Demolition Man Saved My Life [2].

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Last year, I spent a lot of time wallowing in self-pity and depression. A lot of my life had changed, and even though it was slow change, it was still a lot of change to cope with at once. I was so overwhelmed that none of my coping mechanisms worked. On top of all of it, I got diagnosed (sort of) with a super rare, super fun health thing (that I will expand on later) that required me to be on extremely high does steroids for treatment.

I was gaining weight rapidly. I had acne. My face looked like a full moon. I couldn’t regulate my feelings, or even identify them well. I was, without a doubt, in deep, deep Sad Sack Territory. It was on a particularly hard day, a day where I cried until my eyes were dry (literally), and couldn’t call anyone or talk to anyone or hug my dog any tighter to feel better. Thanks to chance, I caught Demolition Man on TV. I think that John Spartan knew I was in the bitter throws of depression and was reaching out to me from 2032. I sat still under my blankets and watched that movie from start to finish. I didn’t laugh, but I snorted, chuckled, and forgot all about whatever was keeping me from seeing the entire world in front of me that, quite frankly, doesn’t suck all the time. I paid attention to a movie that deserves no attention. I turned my brain off. Demolition Man helped me hit the reset button in my brain.

After that solid 115 minutes of mind numbing action, damaged but entertaining plot, and stupid but fun dialogue and jokes, I felt refreshed. I took 115 minutes and turned off my brain. I hit pause, and when I hit play on life again, it didn’t seem so awful.

Over the next few weeks, I watched Demolition Man more than 5 times a week (one day in particular, I watched it 3 times in one day… No shame!). I spent time watching other action and sci-fi movies that I loved and had forgotten – The Fifth Element, and a number of Jason Statham flicks. I committed myself to dumbing myself down, not spending time wallowing in my brain, and feeling a metric fuckton better about everything.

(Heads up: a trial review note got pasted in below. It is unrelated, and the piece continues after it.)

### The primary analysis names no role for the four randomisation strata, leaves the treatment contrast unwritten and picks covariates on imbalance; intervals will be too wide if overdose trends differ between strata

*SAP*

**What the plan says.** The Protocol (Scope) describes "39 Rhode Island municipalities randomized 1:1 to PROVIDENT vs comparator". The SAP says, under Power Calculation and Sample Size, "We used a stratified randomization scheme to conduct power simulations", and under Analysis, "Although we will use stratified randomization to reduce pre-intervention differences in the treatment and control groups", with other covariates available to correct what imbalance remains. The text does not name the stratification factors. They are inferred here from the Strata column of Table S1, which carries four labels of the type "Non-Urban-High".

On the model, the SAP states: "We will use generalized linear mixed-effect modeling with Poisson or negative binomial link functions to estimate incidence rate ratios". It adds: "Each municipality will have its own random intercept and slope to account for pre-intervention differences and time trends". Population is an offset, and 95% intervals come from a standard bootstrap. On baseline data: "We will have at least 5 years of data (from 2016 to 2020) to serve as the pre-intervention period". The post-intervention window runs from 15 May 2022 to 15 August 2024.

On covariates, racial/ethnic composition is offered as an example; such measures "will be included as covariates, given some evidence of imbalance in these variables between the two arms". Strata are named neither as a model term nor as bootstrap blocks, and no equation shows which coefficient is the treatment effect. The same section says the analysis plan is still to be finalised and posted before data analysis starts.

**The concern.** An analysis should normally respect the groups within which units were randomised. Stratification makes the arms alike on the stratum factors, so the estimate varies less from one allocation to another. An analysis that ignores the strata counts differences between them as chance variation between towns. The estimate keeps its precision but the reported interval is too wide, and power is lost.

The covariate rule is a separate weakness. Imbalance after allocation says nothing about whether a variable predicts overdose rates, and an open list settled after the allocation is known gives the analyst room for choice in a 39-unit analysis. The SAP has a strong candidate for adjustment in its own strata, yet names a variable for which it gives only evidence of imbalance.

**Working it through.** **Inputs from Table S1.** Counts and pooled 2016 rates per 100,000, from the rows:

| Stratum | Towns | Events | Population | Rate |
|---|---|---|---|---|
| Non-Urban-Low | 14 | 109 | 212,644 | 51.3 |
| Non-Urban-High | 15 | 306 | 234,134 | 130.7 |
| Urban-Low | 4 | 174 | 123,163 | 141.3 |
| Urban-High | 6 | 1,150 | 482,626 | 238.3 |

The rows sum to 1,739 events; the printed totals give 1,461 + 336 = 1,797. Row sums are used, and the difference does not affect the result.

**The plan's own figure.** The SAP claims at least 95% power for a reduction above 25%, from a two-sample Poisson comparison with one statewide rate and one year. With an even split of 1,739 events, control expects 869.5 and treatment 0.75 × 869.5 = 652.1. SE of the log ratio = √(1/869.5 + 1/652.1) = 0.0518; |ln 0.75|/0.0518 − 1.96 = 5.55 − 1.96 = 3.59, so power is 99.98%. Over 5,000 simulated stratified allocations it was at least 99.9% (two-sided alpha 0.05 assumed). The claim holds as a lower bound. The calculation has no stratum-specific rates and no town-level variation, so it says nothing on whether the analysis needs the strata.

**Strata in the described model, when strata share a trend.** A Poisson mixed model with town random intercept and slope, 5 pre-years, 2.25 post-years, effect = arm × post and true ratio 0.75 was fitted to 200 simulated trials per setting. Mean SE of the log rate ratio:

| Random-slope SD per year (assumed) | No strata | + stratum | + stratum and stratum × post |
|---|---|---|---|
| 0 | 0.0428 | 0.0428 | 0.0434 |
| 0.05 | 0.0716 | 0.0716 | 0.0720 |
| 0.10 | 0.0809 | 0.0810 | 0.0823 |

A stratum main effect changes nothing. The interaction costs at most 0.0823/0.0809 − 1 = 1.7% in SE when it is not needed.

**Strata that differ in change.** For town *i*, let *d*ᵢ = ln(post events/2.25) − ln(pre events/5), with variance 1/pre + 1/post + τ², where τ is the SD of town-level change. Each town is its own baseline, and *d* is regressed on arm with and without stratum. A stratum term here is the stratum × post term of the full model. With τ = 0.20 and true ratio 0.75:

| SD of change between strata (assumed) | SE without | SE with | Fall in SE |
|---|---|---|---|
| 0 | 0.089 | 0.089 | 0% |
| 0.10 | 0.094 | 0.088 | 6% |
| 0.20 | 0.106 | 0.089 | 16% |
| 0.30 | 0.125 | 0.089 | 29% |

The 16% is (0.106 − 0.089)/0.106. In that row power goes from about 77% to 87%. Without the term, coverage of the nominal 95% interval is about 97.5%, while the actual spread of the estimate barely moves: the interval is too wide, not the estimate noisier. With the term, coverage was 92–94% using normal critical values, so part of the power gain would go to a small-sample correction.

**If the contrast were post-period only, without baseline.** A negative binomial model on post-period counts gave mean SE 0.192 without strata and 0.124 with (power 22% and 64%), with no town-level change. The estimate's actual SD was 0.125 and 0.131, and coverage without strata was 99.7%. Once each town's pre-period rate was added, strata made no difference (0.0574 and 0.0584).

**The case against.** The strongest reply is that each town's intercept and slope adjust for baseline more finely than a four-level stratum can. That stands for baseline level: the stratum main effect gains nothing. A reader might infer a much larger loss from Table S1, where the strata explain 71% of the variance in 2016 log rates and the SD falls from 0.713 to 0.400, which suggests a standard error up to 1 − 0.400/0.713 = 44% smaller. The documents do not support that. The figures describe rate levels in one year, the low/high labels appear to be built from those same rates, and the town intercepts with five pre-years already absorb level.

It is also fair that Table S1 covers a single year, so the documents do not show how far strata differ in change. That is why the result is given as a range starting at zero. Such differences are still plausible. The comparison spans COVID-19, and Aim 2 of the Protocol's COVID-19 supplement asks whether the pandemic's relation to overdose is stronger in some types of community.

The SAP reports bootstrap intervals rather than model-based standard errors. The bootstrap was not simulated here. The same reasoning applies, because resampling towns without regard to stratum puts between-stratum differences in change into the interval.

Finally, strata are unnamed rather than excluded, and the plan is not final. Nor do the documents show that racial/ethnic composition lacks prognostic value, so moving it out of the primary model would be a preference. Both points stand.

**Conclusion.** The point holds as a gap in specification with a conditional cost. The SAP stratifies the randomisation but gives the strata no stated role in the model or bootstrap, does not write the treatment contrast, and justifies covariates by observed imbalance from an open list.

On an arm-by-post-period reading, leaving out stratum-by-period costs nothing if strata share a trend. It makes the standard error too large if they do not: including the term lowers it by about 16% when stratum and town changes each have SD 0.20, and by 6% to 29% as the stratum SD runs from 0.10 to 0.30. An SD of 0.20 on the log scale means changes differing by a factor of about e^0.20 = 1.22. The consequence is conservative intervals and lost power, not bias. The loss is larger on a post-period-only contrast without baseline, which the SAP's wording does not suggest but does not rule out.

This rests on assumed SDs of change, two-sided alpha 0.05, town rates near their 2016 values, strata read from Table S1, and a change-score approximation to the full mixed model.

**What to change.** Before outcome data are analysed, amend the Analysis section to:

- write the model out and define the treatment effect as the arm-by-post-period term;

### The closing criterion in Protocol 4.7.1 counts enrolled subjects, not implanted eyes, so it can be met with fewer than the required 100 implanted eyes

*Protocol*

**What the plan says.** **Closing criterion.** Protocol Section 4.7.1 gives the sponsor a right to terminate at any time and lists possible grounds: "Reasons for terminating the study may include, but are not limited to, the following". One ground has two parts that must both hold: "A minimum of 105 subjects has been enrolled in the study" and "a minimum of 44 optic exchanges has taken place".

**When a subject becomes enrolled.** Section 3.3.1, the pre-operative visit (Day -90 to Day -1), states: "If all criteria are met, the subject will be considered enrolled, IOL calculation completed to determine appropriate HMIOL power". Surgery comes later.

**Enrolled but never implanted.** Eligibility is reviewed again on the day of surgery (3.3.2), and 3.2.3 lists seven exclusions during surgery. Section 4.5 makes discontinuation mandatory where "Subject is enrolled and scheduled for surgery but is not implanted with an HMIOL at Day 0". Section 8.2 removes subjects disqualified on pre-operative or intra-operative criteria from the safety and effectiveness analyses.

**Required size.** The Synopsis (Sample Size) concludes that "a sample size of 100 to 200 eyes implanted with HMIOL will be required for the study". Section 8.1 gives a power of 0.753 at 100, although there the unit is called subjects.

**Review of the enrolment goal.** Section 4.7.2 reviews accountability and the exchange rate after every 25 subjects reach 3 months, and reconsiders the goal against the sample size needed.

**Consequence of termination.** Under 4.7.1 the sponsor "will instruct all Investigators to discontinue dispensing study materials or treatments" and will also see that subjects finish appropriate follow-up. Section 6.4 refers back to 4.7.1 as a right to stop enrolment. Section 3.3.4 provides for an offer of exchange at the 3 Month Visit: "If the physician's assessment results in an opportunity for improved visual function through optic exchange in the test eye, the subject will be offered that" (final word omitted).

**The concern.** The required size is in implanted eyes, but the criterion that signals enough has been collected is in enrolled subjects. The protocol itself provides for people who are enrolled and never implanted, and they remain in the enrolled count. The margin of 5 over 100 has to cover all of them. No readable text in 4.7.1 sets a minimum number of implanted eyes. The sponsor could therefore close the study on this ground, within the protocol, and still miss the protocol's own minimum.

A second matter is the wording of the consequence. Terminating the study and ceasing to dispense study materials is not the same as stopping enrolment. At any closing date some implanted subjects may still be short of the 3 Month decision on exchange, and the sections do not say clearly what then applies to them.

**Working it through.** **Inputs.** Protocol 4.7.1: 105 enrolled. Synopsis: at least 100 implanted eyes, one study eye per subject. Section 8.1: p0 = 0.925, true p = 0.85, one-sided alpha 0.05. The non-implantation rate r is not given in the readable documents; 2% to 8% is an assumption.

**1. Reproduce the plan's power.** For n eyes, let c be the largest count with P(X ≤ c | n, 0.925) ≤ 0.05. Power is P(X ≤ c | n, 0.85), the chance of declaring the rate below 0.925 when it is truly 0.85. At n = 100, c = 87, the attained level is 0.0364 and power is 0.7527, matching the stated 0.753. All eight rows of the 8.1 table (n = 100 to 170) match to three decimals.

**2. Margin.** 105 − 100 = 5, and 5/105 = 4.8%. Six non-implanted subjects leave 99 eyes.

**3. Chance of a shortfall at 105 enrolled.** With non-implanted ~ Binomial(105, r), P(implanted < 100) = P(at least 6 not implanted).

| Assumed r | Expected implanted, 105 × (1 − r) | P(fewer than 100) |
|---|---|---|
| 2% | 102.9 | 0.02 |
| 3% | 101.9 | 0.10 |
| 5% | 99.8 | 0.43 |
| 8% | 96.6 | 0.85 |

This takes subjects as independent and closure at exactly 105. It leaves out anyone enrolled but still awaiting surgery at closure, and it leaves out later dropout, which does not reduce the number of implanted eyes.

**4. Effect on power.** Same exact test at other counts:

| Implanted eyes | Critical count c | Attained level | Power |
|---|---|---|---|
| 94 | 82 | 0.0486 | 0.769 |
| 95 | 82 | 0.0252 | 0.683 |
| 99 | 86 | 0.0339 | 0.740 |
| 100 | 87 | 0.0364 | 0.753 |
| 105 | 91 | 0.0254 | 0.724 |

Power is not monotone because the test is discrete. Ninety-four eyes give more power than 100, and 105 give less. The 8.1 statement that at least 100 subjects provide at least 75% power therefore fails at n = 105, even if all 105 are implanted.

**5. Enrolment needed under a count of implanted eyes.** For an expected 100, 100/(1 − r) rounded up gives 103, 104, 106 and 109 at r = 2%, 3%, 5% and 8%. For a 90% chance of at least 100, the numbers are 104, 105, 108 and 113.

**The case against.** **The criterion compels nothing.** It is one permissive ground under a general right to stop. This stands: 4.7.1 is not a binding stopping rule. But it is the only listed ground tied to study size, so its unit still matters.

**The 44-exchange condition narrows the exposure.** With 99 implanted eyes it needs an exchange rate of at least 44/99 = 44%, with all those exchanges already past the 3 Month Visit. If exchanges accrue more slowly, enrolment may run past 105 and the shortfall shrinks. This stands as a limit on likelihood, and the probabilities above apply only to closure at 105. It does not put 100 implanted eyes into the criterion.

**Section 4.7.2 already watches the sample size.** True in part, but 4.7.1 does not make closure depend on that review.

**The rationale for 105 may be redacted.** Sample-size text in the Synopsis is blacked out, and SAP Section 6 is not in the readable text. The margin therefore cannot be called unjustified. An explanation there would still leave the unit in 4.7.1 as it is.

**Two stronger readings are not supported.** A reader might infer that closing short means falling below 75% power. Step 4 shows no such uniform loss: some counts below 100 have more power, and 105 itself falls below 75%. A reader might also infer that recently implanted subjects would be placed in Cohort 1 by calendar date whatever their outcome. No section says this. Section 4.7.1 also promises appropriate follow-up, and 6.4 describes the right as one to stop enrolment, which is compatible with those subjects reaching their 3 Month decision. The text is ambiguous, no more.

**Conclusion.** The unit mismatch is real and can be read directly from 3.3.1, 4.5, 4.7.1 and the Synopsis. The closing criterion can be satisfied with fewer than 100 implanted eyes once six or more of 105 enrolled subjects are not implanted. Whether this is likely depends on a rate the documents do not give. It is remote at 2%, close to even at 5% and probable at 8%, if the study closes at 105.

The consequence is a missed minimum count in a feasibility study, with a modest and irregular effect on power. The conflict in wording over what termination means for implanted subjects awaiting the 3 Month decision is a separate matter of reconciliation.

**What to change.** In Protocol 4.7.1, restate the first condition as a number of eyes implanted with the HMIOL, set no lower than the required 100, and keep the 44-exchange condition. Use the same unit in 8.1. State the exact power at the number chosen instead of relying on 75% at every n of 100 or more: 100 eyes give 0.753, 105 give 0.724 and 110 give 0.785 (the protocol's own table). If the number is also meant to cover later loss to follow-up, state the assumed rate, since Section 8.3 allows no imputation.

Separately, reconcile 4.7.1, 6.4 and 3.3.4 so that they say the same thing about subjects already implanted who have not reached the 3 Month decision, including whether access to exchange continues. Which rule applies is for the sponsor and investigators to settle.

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Did it work? No, not really. Kind of.

Eventually the depression always crept back in. In was a combination of things that helped me recover – the movies, my trip to Ireland and Amsterdam, therapy, a new job, and finally accepting that it was absolutely fine to feel things sometimes because fuck, we’re human beings, and we have feelings… At least until they can make us robots [3].

I wrote this because I don’t know if anyone has ever truly grasped why I like and defend Demolition Man as much as I do. It is, and may always be, the second most important film in my life [4].

Plus… who doesn’t love a blonde Wesley Snipes?

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I wrote this in a rush in the Newark Airport. I’m sure there are typos and the grammar is probably a mess. But I wanted to kick myself back into the habit of using this, and the best way to get in the pool is just to throw yourself in.

Hi again. I’ve missed you.

Notes.

1: I would like to take a moment to point out that I don’t distract myself from valid feelings. It’s taken me a lot of time to come to terms with having feelings (sign me up to be the first person to become a robot, feelings are stupid, etc., etc..), and while I still apologize for them more than I should, I cry them out.

2: This might be a slight exaggeration.

3: Seriously. Make me a robot. I hate feelings. They’re dumb.

4: The first is The Bride of Frankenstein. Thank you Dads & The Kennedy Center for that one.

5: Gifs stolen from wherever. Sorry?